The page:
"extra-requires": [  [ "pkg-config", "xmltio", "1.3" ]  ], 
     "repository": "https://my.scm/git/btl.git", 
     "scm.credentials": "my.scm",
     "platform-requires": {
       "ubuntu": { "trusty": { "packages": [ "libgstreamer-plugins-base0.10-0", "libc6-dev" ] } }
     },
    "recipe.maintainer": [ "avalid@email", "availd@email" ]
  },
  "versions": [
    {
      "name": "experiment-0.1",
      "variables": {
        "access": "private",
        "description": "This is a special version which has also been moved to another repository",
        "commit": "df7a7cde23c922a299224ceac23fcfc4dbb6d919",
        "repository": "https://my-other-repro.scm/git/btl.git",
        "scm.credentials": "my-other-repro.scm"
      }
    }
  ]
}

Step #3: Catalog Block

First of all let's have a look at the catalog block. The catalog block is mandatory and contains information about the representation in the CITK web catalog (this one!).

{
  "catalog": {
    "title": "Catalog Title of the Component",
    "description": "opensource://default.md", 
    "image": [ "catalog://system_image_default.jpg" ]
},

"title": Since recipes are transformed and synced to this catalog in order to provide a human readable and browsable representation, you can choose a "fancy" title for your software component which is more self-explanatory than the recipe "name" field.

"description": This field contains an uri to a component description which should provide detailed information about the software (in contrast to the top level description field which is intended to provide short info). You can make use of the uri pattern as depicted in the example above, or use a FQD (e.g. a readme hosted on github). Here, the readme is located in the CITK git repository itself. Descriptions reside in assets/project-descriptions. The pattern opensource:// indicates that a description located in the CITK reprository is used. Descriptions must be written in the [m]ark[d]own syntax.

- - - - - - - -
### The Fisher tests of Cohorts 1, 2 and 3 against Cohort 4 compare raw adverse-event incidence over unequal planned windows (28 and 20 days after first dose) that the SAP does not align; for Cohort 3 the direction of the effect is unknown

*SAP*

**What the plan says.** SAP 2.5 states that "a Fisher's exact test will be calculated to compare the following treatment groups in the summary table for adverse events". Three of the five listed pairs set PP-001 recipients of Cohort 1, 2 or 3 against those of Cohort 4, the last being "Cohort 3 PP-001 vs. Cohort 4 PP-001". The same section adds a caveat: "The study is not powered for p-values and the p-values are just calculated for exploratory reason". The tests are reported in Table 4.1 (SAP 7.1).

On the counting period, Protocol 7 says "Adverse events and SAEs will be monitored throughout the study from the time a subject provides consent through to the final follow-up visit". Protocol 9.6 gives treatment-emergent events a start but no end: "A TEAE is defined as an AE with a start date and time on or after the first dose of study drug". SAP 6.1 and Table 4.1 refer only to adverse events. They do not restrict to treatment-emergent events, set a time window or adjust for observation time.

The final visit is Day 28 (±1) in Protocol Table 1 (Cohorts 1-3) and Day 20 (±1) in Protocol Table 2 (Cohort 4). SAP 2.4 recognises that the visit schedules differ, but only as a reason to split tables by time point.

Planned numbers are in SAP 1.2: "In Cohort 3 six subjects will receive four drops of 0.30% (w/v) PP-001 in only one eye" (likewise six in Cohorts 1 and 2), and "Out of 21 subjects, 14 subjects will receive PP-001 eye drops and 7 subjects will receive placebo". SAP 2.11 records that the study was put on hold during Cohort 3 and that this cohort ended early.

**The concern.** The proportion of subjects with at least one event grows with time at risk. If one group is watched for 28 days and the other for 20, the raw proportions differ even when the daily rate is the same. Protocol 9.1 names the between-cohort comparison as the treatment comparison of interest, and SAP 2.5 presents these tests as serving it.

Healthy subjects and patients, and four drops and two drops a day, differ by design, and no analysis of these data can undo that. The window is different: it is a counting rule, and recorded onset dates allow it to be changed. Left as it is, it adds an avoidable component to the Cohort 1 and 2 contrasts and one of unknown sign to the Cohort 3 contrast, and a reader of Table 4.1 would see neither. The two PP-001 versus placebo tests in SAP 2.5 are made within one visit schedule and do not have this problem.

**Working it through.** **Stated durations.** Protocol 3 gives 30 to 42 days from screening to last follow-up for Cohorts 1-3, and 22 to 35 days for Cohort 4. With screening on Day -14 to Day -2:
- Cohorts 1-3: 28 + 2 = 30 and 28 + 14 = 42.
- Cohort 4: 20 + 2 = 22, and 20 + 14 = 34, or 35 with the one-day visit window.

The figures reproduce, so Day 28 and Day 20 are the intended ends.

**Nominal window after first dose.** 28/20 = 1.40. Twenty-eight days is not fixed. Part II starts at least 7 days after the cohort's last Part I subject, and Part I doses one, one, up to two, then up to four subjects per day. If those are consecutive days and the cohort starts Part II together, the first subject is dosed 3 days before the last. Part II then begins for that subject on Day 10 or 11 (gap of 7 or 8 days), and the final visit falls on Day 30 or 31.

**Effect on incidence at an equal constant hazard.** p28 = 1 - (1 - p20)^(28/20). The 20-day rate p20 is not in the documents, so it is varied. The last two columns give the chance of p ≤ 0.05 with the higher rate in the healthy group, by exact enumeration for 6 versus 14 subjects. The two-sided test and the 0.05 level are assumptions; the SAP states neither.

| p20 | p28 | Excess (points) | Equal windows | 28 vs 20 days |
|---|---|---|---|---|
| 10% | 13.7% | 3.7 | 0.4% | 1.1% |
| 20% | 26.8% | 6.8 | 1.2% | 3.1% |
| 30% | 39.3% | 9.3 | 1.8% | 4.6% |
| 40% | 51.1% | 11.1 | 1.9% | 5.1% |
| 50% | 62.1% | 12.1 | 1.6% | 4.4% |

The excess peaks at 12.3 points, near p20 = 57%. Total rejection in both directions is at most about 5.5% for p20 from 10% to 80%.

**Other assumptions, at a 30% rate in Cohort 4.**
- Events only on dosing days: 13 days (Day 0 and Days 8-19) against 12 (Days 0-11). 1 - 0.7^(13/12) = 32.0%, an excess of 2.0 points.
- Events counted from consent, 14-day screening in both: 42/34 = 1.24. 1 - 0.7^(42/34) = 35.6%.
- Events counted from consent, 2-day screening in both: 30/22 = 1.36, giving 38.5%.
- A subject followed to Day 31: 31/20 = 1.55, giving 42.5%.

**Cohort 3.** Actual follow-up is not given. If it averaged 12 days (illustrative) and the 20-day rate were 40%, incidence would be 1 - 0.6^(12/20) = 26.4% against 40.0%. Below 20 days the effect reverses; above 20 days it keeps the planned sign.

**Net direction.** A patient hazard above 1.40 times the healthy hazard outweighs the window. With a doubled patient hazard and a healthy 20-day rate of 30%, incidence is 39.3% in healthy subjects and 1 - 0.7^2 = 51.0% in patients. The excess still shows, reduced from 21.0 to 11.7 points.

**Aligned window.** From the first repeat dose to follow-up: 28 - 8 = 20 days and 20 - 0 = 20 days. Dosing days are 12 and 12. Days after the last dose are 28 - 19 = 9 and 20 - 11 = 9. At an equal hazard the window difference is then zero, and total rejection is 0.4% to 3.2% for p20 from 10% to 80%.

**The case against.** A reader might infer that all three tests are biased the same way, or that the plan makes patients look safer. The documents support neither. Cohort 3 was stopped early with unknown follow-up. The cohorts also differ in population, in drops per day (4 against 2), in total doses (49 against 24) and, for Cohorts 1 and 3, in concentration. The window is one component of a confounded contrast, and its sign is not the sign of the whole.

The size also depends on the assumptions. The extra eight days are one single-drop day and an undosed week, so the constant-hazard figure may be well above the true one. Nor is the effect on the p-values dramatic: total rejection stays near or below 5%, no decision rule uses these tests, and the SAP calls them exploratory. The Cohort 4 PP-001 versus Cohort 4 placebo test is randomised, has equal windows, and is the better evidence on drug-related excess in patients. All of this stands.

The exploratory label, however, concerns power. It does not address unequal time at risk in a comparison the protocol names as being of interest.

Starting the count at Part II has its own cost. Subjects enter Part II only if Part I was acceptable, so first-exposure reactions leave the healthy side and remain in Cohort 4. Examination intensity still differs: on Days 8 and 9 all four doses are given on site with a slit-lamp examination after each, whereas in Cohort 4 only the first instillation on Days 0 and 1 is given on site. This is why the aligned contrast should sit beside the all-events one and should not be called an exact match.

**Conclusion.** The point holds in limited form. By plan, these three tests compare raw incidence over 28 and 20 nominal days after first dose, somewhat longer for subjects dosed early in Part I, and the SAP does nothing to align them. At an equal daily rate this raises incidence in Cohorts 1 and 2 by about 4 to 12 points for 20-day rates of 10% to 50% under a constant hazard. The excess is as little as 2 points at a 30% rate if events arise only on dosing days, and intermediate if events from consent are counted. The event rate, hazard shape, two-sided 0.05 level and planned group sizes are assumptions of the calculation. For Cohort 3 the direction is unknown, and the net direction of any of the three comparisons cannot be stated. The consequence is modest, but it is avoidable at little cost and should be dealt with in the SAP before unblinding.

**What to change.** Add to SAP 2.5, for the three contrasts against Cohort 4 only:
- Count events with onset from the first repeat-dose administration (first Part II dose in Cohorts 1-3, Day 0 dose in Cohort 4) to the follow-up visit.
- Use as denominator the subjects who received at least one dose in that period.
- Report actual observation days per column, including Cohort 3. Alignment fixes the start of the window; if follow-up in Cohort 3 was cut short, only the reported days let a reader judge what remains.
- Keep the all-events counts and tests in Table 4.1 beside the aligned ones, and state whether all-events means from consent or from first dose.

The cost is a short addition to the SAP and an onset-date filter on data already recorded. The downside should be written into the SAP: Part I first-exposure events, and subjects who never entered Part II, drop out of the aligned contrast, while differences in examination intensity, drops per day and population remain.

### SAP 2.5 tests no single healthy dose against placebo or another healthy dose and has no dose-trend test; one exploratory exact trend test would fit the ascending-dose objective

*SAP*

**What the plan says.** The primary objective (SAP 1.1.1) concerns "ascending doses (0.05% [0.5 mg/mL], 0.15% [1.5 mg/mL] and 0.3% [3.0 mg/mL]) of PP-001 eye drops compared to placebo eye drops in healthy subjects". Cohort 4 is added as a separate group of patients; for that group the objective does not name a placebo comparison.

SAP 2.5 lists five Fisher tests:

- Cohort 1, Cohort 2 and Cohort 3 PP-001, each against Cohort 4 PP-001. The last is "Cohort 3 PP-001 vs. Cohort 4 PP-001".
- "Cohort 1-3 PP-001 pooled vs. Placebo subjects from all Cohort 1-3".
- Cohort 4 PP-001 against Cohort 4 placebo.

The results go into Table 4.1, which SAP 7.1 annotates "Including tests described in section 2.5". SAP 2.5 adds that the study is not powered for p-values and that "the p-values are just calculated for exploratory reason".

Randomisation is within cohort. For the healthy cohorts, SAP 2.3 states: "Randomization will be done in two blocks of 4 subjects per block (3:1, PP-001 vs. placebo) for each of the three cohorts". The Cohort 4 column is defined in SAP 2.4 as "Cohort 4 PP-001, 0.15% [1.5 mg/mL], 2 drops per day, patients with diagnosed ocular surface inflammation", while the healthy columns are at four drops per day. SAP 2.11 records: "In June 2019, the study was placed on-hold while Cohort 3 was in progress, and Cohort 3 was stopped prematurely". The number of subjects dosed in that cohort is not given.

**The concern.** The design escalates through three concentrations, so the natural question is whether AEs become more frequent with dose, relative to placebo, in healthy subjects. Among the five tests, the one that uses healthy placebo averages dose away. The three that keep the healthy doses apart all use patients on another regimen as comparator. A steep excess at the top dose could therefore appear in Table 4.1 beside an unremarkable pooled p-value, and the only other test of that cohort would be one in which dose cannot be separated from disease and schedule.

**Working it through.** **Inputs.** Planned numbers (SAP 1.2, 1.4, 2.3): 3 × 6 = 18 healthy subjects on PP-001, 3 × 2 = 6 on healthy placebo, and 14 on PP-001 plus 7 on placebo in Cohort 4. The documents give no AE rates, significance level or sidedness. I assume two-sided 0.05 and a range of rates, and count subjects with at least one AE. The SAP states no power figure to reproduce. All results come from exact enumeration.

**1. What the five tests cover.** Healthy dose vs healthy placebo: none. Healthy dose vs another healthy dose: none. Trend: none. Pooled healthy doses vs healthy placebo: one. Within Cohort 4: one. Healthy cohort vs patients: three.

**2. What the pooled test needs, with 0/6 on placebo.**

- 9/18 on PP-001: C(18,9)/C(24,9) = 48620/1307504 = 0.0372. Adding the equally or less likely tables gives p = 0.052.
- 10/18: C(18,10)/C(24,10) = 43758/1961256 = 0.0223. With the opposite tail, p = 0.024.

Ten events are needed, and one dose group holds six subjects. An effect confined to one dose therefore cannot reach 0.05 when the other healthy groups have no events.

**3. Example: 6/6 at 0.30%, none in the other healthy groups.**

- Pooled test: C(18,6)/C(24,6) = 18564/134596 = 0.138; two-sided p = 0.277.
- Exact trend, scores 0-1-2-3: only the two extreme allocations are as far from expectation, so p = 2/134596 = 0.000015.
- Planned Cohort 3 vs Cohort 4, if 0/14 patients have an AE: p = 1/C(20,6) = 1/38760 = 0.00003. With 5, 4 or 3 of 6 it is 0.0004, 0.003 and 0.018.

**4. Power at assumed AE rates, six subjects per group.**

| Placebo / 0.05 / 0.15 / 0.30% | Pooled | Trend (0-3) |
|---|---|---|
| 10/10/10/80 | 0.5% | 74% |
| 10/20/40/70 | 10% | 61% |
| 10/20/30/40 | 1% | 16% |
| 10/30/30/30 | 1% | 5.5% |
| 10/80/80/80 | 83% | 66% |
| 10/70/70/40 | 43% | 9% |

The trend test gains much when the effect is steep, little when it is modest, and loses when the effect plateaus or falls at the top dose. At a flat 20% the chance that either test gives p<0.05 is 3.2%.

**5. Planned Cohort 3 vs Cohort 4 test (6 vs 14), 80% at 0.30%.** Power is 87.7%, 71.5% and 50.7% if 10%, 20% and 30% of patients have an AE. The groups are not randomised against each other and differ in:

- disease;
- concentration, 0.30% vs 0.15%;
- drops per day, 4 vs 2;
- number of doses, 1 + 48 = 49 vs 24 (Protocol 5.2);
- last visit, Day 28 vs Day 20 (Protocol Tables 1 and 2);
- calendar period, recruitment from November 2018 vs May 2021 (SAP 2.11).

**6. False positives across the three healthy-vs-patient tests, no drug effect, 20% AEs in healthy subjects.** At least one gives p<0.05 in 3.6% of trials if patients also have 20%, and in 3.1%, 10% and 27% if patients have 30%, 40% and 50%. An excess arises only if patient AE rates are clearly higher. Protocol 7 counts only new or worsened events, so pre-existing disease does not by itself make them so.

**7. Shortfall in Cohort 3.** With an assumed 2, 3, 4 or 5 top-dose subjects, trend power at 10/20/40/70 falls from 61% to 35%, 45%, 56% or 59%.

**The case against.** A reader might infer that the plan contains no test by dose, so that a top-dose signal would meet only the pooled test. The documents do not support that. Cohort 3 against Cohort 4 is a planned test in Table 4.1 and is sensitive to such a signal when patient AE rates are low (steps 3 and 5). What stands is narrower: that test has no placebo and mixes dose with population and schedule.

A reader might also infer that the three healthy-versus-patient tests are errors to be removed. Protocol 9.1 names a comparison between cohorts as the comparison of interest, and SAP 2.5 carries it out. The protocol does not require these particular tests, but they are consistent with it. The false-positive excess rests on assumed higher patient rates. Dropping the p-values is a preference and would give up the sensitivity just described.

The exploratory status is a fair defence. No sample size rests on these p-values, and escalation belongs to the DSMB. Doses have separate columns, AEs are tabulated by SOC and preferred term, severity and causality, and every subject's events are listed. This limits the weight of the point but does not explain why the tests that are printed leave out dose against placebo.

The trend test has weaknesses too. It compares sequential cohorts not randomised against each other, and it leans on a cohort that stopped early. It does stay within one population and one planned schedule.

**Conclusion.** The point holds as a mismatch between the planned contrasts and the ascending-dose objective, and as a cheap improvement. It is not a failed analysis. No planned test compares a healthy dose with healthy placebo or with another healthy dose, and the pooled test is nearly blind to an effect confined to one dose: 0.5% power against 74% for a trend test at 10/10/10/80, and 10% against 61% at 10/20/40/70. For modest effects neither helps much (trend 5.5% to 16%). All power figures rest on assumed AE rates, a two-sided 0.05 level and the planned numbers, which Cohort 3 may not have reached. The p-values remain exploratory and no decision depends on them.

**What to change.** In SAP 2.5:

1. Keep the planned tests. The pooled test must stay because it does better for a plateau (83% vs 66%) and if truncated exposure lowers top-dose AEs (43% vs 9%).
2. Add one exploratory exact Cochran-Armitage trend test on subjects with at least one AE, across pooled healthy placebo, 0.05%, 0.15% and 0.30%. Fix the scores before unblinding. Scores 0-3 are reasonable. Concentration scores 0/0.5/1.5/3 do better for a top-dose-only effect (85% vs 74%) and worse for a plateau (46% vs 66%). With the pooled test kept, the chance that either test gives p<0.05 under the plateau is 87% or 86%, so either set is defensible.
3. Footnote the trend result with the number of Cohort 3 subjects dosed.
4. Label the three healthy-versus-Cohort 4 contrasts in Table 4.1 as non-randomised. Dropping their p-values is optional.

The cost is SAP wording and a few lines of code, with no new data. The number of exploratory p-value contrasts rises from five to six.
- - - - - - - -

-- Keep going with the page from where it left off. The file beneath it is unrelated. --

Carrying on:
"image": This is an array of images used to depict the software component such as, screenshots, logos, etc. Similar to the description field, images that are already available (re-use!) in the catalog via Media Sets can be referenced using catalog://. Here, you just need to provide the filename, e.g. "image": [ "catalog://nao-minimal.png" ] . Multiple images are referenced like the following: "image": [ "catalog://nao-minimal.png", "catalog://nao-minimal_1.png" ] . You can also use regular URLs. If so, please refrain from violating copyrights. Please also note that 3rd party images may vanish over time.

Step #4: Name and Templates

Now let's have a look at name and templates

  "name": "example-cpp-recipe", 
  "templates": [  "cmake-cpp", "base"  ],

"name": This is simple, must be the same as the filename without the *.suffix. my-example-recipe.project will become: "name": "my-example-recipe"

"templates": As mentioned earlier recipes are template based. In order to make the integration of different build-systems simple and to hide the inherent complexity (of some), you just need to reference the template suitable for your build system. As a rule of thumb you can use the name of your build system, e.g., setuptools, autotools, cmake-cpp, cmake-catkin, make, maven, etc... The templates are used to apply a set of CITK default values, e.g., global environment and build variables, build flags, directory structures and so on. The minimal tuple (as depicted above) is the used build tool and the base template. An exhaustive list of templates can be found in the CITK repository. Below is a list of the most popular ones.